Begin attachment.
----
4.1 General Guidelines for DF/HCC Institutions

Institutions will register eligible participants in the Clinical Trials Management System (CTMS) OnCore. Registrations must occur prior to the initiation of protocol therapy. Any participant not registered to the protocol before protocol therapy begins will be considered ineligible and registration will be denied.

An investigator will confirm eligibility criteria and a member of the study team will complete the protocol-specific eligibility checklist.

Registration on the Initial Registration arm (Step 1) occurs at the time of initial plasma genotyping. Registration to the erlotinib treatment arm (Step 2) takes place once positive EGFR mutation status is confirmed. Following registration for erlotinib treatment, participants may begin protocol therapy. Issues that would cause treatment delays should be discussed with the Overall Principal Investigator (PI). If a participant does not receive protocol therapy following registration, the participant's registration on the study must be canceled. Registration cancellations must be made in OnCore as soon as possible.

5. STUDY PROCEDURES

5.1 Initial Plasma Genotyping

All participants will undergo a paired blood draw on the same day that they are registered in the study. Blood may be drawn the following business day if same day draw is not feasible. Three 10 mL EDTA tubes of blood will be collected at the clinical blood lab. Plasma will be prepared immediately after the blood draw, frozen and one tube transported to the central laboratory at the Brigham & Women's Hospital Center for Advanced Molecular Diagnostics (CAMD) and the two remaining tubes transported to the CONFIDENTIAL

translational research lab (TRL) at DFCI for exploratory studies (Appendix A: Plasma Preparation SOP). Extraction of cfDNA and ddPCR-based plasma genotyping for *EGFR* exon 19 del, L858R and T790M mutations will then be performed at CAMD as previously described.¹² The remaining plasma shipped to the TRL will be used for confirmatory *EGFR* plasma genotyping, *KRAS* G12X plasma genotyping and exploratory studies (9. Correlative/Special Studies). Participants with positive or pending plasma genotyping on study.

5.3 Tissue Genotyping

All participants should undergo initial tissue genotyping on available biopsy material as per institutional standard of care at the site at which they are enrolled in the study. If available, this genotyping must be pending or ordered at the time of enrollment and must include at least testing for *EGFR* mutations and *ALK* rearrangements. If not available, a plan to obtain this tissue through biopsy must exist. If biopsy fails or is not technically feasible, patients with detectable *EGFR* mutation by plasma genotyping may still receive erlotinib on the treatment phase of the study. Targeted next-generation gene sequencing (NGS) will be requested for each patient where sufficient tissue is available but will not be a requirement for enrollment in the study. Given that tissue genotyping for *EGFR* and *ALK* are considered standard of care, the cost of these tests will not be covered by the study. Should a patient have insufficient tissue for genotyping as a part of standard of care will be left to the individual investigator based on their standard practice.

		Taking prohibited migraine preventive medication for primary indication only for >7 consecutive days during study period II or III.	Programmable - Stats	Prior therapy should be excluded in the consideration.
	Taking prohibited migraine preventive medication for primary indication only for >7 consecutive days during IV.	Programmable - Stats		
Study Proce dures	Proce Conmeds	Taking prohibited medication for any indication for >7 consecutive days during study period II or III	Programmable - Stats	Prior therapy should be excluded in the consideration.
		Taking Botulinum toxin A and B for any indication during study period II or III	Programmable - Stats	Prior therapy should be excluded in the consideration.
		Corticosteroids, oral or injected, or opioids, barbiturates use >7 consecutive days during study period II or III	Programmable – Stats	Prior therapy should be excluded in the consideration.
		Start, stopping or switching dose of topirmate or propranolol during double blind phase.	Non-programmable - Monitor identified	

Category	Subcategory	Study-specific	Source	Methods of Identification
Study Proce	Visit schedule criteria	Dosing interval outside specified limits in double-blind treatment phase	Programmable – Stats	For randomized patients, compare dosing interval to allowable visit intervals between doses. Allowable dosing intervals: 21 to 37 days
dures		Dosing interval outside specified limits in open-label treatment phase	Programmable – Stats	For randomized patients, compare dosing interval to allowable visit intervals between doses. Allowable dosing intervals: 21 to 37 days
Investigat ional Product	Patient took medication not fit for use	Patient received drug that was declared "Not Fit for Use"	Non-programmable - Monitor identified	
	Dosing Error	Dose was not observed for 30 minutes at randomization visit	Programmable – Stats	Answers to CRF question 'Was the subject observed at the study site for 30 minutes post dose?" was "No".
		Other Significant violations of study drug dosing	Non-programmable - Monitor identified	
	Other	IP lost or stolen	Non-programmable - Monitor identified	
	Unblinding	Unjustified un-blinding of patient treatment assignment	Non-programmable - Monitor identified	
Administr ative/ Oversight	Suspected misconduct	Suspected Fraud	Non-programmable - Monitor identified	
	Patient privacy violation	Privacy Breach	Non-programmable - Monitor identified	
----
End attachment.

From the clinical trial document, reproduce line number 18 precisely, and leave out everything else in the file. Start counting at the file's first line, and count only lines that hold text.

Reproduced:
Study Proce	Visit schedule criteria	Dosing interval outside specified limits in double-blind treatment phase	Programmable – Stats	For randomized patients, compare dosing interval to allowable visit intervals between doses. Allowable dosing intervals: 21 to 37 days